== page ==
Dance/Electronic Singles Sales

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In the issue dated March 16, 1985, Billboard magazine debuted its first chart devoted exclusively to 12-inch singles sales. The 50-position weekly ranking joined Billboard's established Dance Club Songs, reduced to 50 positions weekly, both under the title HOT DANCE/DISCO. A coupling from MCA Records' Beverly Hills Cop (soundtrack), Patti LaBelle's "New Attitude" and Harold Faltermeyer's "Axel F", held the No. 1 slot for the chart's first week and was also #1 for the second consecutive week on the most-played dance/disco chart.[1] On June 20, 1992, the chart was renamed HOT DANCE MUSIC Maxi-Singles Sales,[2] then simply Hot Dance Singles Sales on March 1, 2003.[3]

The Hot Dance Singles Sales once included non-dance songs and singles without dance remixes if they were released as maxi singles, including singles by such artists as the industrial metal band Ministry and alternative rock band The Smiths. It was felt that this rule misled the chart's purpose of measuring the sales of dance music, and thus non-dance/non-remix maxi singles were later excluded from the chart. As a result, although many non-dance acts release singles today in the maxi-single format, they are not included in this chart unless the single includes dance remixes.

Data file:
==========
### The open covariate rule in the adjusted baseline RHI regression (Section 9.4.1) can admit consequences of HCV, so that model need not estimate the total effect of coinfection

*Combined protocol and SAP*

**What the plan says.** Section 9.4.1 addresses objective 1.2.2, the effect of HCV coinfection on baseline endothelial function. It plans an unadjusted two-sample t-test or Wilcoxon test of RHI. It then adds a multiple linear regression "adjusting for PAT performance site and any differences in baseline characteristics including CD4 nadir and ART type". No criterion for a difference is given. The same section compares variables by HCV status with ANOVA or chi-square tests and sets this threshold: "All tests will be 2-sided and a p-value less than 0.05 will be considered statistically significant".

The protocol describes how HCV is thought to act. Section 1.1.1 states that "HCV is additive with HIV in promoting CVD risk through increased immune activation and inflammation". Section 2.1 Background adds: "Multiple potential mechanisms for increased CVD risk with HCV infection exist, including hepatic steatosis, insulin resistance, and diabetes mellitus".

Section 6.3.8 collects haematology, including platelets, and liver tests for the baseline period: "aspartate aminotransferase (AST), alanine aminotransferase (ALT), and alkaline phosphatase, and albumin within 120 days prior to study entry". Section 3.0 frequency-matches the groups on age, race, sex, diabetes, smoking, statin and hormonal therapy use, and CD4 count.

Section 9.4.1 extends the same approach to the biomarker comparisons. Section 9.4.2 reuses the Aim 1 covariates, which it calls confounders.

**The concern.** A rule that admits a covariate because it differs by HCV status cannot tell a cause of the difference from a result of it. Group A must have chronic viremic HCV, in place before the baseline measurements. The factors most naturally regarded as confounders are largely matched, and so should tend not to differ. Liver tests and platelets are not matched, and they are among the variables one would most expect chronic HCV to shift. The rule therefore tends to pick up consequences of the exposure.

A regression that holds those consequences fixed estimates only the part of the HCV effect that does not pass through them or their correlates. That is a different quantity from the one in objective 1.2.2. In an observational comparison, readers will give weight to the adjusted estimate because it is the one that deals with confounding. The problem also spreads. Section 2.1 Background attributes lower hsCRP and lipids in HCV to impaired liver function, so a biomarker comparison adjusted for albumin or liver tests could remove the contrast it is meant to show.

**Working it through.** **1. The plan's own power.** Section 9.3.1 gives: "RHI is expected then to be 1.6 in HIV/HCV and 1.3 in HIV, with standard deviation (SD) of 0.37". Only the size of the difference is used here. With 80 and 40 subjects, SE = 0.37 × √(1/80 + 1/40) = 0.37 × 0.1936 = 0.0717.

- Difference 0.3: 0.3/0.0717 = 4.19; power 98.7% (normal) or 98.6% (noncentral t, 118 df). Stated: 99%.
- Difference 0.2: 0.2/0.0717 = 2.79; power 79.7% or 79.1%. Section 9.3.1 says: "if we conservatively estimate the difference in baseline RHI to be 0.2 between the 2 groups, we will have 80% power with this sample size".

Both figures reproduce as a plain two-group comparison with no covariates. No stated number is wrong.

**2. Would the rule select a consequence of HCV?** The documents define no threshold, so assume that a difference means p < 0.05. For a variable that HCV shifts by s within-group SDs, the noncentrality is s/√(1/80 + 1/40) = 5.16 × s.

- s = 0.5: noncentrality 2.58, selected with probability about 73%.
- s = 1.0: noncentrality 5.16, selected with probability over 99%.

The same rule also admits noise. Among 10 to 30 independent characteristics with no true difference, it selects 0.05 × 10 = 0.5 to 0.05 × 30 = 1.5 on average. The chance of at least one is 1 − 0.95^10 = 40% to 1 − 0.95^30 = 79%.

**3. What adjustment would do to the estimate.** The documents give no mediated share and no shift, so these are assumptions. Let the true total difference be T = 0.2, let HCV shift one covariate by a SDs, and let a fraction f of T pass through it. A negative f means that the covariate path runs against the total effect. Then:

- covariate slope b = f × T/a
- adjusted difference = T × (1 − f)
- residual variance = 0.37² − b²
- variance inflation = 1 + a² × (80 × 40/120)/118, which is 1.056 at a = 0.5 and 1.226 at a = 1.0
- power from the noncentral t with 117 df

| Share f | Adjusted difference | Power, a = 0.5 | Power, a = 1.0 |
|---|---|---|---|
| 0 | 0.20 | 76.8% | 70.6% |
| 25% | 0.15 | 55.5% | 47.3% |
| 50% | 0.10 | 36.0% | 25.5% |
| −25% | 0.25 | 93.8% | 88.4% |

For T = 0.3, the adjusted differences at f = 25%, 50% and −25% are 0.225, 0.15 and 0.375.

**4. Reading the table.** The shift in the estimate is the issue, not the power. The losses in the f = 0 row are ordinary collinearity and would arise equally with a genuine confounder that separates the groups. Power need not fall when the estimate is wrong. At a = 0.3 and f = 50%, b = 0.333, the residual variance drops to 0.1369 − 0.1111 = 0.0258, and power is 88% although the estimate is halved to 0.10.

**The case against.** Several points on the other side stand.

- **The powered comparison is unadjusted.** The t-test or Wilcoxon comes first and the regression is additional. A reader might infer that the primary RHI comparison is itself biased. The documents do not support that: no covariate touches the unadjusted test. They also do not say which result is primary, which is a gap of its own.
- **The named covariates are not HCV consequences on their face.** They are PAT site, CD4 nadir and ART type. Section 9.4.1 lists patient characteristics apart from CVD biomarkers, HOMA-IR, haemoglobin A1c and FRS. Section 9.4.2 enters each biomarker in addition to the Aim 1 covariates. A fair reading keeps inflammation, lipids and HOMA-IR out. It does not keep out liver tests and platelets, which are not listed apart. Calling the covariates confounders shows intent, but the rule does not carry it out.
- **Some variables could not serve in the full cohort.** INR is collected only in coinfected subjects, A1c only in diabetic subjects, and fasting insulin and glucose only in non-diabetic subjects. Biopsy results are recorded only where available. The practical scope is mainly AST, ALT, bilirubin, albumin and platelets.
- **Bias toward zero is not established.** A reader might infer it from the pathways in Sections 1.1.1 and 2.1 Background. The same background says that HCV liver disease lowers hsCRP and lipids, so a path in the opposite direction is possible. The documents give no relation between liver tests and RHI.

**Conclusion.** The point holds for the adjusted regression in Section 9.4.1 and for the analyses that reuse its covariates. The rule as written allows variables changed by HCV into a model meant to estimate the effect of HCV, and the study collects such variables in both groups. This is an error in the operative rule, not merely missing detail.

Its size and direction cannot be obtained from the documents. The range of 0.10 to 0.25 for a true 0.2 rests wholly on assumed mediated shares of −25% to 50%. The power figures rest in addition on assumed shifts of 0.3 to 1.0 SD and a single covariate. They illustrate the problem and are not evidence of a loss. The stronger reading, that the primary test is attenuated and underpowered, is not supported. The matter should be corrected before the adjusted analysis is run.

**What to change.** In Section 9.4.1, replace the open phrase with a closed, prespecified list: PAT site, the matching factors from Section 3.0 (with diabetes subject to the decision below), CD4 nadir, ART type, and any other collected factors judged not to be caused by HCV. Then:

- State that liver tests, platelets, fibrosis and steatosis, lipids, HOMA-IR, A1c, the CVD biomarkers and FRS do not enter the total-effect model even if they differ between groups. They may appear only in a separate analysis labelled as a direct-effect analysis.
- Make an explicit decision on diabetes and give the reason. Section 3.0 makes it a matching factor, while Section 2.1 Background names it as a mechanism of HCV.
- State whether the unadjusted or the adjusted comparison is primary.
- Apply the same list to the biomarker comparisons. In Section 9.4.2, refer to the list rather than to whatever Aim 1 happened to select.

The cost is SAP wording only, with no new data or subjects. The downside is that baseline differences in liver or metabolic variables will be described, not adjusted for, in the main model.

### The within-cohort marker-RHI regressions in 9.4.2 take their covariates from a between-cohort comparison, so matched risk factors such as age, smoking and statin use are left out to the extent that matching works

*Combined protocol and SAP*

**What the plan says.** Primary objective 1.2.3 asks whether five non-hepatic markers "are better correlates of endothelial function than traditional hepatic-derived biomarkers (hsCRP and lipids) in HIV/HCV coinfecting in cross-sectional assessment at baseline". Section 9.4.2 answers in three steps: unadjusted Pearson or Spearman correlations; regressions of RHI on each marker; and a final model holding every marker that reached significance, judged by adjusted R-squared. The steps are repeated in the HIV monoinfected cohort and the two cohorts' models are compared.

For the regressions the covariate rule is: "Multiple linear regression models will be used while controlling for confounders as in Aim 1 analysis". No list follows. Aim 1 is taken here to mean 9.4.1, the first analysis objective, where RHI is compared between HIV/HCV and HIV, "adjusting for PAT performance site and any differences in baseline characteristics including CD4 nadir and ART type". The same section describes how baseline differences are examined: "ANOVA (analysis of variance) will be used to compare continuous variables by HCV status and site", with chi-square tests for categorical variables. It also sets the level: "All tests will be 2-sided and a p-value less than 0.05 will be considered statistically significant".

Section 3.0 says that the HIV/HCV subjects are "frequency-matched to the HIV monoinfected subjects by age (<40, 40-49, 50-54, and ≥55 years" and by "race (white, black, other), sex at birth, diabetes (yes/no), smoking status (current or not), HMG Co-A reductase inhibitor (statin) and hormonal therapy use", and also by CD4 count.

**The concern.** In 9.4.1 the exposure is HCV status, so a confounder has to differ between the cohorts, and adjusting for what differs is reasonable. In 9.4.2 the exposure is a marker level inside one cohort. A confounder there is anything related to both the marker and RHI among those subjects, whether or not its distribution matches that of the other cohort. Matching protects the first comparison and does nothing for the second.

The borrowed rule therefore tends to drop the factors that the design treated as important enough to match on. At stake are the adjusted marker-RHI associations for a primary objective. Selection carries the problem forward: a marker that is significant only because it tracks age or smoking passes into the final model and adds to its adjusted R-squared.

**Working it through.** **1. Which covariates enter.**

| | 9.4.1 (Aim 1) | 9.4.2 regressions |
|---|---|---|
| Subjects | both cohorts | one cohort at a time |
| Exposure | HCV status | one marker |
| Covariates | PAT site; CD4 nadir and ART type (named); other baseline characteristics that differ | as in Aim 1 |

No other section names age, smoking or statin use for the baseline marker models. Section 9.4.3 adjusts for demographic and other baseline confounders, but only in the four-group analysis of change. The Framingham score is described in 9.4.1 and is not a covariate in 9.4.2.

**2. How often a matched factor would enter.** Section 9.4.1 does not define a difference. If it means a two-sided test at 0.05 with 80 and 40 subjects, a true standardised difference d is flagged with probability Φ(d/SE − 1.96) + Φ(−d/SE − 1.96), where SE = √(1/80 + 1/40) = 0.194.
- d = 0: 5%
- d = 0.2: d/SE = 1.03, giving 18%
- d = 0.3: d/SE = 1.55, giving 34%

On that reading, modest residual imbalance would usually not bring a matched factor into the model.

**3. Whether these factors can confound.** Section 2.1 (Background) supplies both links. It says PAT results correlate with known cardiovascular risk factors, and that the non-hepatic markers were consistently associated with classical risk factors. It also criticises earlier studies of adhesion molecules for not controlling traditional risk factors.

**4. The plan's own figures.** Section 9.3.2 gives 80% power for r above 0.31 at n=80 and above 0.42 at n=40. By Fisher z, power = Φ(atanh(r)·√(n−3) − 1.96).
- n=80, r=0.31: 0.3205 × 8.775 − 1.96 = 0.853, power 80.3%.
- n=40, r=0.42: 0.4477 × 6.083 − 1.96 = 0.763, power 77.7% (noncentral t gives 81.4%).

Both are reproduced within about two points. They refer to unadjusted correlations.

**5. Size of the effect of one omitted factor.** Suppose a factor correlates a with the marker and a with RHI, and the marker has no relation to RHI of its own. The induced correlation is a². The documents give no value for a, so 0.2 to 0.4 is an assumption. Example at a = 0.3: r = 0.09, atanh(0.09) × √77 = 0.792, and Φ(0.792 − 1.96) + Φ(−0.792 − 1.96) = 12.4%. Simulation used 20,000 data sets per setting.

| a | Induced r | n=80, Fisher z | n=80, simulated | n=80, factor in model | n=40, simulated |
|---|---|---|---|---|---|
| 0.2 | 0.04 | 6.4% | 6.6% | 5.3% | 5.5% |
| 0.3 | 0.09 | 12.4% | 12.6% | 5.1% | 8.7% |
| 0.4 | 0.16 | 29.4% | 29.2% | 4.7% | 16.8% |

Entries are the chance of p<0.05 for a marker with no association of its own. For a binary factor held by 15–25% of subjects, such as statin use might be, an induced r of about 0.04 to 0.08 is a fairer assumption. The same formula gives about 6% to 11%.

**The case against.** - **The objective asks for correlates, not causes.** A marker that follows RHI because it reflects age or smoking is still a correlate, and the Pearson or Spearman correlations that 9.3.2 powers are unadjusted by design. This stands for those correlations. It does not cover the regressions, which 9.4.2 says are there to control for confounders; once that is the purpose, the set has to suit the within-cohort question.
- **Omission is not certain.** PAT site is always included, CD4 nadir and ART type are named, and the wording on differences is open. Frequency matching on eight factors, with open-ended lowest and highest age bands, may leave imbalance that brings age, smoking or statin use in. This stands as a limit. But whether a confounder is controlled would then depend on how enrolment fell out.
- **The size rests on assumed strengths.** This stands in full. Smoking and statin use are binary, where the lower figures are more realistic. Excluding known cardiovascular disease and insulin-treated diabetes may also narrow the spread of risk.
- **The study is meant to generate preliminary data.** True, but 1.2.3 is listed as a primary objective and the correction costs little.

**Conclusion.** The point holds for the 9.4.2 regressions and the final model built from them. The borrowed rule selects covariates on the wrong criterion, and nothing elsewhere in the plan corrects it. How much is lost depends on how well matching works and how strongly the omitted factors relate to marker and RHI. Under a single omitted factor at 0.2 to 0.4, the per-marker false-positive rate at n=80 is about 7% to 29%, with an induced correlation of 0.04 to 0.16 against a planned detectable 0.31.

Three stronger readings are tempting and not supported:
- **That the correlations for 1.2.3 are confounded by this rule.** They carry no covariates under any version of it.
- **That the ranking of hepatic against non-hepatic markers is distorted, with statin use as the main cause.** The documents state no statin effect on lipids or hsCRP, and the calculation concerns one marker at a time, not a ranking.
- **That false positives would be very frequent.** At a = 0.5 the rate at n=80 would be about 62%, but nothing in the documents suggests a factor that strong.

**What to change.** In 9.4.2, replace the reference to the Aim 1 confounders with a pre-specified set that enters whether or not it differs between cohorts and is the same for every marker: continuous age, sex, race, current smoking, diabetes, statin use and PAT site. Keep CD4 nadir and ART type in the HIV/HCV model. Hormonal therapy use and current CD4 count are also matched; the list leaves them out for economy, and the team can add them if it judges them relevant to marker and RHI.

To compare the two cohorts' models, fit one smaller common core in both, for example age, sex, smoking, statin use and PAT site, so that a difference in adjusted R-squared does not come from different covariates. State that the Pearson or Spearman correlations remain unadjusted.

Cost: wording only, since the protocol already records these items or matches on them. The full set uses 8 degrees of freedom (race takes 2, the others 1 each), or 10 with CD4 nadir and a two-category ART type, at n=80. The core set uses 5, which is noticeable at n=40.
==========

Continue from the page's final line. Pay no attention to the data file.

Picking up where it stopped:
On July 28, 2001, the chart size was reduced to 25 positions.[4] Beginning on April 30, 2005, the chart was only published every other week in the magazine .[5] By March 3, 2007, the chart was only available online at billboard.biz.[6] The final chart was published on November 30, 2013 [7] due to the decreasing number of vinyl sales.[citation needed]

On January 23, 2010, Billboard added Dance/Electronic Digital Song Sales, which tracks the 50 most popular dance and electronic songs based on single sales.[8]

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